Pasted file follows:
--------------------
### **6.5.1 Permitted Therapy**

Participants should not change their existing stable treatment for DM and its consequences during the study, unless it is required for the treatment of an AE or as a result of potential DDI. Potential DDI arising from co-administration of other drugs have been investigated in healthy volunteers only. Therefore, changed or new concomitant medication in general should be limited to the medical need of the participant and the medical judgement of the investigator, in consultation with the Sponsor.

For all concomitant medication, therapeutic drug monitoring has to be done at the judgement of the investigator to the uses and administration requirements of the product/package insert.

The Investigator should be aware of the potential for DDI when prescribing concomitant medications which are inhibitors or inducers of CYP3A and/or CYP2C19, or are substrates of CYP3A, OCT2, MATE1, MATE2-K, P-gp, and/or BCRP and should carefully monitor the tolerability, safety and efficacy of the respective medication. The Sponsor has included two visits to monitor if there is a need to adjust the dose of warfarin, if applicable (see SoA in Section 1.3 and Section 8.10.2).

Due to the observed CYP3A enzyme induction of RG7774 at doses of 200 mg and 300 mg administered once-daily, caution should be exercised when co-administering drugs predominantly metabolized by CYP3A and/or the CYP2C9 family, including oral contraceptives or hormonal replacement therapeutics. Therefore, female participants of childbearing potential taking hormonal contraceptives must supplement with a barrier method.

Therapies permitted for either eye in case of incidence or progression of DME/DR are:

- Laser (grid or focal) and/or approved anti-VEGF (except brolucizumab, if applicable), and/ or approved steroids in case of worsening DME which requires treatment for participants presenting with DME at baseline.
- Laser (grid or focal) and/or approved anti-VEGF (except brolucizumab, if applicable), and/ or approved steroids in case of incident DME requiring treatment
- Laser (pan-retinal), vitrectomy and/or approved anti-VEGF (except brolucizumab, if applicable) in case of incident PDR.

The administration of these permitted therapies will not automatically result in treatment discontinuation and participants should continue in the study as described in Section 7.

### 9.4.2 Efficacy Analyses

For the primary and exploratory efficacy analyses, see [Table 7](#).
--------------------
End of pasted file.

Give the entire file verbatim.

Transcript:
### **6.5.1 Permitted Therapy**

Participants should not change their existing stable treatment for DM and its consequences during the study, unless it is required for the treatment of an AE or as a result of potential DDI. Potential DDI arising from co-administration of other drugs have been investigated in healthy volunteers only. Therefore, changed or new concomitant medication in general should be limited to the medical need of the participant and the medical judgement of the investigator, in consultation with the Sponsor.

For all concomitant medication, therapeutic drug monitoring has to be done at the judgement of the investigator to the uses and administration requirements of the product/package insert.

The Investigator should be aware of the potential for DDI when prescribing concomitant medications which are inhibitors or inducers of CYP3A and/or CYP2C19, or are substrates of CYP3A, OCT2, MATE1, MATE2-K, P-gp, and/or BCRP and should carefully monitor the tolerability, safety and efficacy of the respective medication. The Sponsor has included two visits to monitor if there is a need to adjust the dose of warfarin, if applicable (see SoA in Section 1.3 and Section 8.10.2).

Due to the observed CYP3A enzyme induction of RG7774 at doses of 200 mg and 300 mg administered once-daily, caution should be exercised when co-administering drugs predominantly metabolized by CYP3A and/or the CYP2C9 family, including oral contraceptives or hormonal replacement therapeutics. Therefore, female participants of childbearing potential taking hormonal contraceptives must supplement with a barrier method.

Therapies permitted for either eye in case of incidence or progression of DME/DR are:

- Laser (grid or focal) and/or approved anti-VEGF (except brolucizumab, if applicable), and/ or approved steroids in case of worsening DME which requires treatment for participants presenting with DME at baseline.
- Laser (grid or focal) and/or approved anti-VEGF (except brolucizumab, if applicable), and/ or approved steroids in case of incident DME requiring treatment
- Laser (pan-retinal), vitrectomy and/or approved anti-VEGF (except brolucizumab, if applicable) in case of incident PDR.

The administration of these permitted therapies will not automatically result in treatment discontinuation and participants should continue in the study as described in Section 7.

### 9.4.2 Efficacy Analyses

For the primary and exploratory efficacy analyses, see [Table 7](#).